Having done the other large Southern Cone state earlier, here is the other one. Chile is noted perhaps first of all for its strange shape. Now the Andes does somewhat explain part of its border with Argentina as a 'natural' barrier but that hardly explains the whole length of it nor its precise breadth never mind the straight line that goes through Tierra Del Fuego or the northern borders with Peru or Bolivia. In the world which became colonial (so nearly all of it outside of Europe and East Asia) borders were frequently creations of administrative convenience with little reference to local conditions. In Europe on the other hand borders were primarily negotiated territory which shifted back and forth between various owners (can't really speak of countries especially before Westphalia), centuries of conquest, counter-conquest, deals and counter-deals shaped Europe's less perpendicular more 'natural' borders of today. In Europe in other words power created the state which created bureaucracy which ruled over the land (and the people who lived on it) which eventually after centuries formed a people (needless to say this is a simplification, and was very different wherever you went in Europe). What land exactly was usually in flux. In the Americas on the other hand power created the bureaucracy which ruled over the land and its people which eventually led to the state and the creation of a people. Latin America is particularly interesting case for this because what, exactly, differed Chileans from Argentinians, Paraguayans from Uruguayans, Colombians from Mexicans? At least among the Creole populations which ran these countries post-independence. The people who live in these countries now no doubt feel 'Chilean' or 'Colombian' but what did that mean in 1800? Chile is especially interesting in this because its growth as a territory shows signs of both the European and the American styles I referred to earlier.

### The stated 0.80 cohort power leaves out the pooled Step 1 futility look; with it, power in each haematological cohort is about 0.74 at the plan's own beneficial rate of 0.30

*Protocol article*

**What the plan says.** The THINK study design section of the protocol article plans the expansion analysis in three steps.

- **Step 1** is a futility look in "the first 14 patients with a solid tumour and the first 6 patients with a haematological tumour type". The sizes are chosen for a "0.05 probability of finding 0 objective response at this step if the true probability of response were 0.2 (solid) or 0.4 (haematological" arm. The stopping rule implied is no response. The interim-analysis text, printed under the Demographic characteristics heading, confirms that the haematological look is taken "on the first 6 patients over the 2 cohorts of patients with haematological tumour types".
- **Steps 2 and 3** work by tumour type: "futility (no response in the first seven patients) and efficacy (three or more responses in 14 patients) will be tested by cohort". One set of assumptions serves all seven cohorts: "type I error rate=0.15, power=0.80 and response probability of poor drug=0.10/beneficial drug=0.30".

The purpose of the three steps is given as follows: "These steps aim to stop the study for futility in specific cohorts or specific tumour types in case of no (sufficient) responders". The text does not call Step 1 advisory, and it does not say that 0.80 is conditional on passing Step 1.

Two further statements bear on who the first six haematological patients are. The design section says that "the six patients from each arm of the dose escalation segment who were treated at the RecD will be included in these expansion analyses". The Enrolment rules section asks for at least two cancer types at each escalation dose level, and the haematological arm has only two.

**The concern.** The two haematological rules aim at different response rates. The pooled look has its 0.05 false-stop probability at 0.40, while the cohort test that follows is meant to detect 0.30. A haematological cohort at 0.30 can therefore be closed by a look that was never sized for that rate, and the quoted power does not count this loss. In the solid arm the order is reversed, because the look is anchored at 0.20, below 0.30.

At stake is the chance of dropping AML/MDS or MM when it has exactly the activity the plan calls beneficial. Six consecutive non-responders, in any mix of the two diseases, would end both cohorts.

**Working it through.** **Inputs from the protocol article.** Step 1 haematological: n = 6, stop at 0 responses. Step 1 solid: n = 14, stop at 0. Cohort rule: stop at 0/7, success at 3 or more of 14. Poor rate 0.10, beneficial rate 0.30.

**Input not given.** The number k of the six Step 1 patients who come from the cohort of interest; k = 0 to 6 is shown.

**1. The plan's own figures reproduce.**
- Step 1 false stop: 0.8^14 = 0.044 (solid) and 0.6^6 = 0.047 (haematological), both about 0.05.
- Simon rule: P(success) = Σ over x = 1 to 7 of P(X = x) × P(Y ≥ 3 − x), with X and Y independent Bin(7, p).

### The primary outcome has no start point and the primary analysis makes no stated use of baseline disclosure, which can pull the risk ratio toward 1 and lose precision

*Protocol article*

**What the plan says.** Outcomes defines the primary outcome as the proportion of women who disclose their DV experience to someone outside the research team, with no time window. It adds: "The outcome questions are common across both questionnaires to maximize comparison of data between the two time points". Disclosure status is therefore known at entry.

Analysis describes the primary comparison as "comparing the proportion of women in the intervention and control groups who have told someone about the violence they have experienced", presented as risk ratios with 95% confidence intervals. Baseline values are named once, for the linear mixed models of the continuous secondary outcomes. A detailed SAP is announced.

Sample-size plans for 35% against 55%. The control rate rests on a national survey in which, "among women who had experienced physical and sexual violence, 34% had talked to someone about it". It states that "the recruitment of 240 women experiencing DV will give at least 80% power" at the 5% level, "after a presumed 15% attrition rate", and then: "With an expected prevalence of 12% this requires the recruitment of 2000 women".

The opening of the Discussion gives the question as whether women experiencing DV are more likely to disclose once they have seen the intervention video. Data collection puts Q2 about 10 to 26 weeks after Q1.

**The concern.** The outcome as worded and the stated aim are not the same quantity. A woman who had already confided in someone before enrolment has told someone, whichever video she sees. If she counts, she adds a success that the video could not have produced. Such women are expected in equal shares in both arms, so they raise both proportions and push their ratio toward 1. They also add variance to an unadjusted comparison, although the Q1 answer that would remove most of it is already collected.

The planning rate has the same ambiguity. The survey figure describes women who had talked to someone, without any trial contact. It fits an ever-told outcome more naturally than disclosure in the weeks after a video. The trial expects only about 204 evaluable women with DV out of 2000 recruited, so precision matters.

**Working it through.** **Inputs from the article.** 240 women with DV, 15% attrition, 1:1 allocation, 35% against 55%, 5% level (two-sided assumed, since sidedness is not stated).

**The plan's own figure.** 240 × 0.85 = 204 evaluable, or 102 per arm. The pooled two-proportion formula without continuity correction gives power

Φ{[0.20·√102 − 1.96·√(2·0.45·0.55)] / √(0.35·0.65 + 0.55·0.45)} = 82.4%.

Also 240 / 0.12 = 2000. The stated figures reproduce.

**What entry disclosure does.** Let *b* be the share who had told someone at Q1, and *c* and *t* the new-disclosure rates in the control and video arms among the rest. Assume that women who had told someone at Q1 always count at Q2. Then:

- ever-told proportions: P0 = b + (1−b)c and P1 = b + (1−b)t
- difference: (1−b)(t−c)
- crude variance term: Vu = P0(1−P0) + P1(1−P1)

Originally it was the Captaincy General of Chile. Its formation was a process that lasted the sixteenth century from 1530 onwards, beginning, of course, with a Spanish expedition that hoped to outdo Pizarro and Cortes and find another kingdom of gold. When gold was not forthcoming, settlement was preferred, and along the Andean ridge south of Peru came to be founded and recognized by central authority a new unit in Spanish America, called Chile. Its borders were defined to its North by Peru, the wealthier more important political unit to its north, of which Chile - a mere captaincy general to Peru's Viceroyalty - was a part, to its east by what was then mostly uninhabited (by Europeans) territory blocked off by the Andes and by its south by the various Patagonian indigenous people who were described generally as Araucanians. These were fierce warlike people who regularly put a stop to any intended European expansion. Until well into the 19th century and after independence Chile claimed all of Patagonia of its territory. But generally it was a backwater in the empire. In the 19th Century technology and a more efficient state allowed the eventual march southwards of Chileans (a mixture of Basques, Italians, Spaniards, and Germans) and cleansing of a lot of its 'Araucanian' population even if it was never quite as genocidal as it was in Argentina. Agreements with the Argentinians though, and the more powerful nature of that state, meant that Patagonia was partitioned awkwardly but with a line from Santiago going directly south along its present border, rarely deviating west. To the north expansion was achieved during an absurdly unjust war (1879-1883), primarily fought over guano deposits, with Peru and Bolivia in which the country annexed Bolivia's only coastal region and part further North which belonged to Peru. Today there is little desire for inhabitants of these regions to rejoin their original nations, such is the nature of nationalism. Chile has thousands of kilometers of coastline and this annexation still brings up strong feelings among Bolivians today, where hate Chile is a common political sentiment. This annexation did not move the country much further to the East, it stuck to hugging the coast.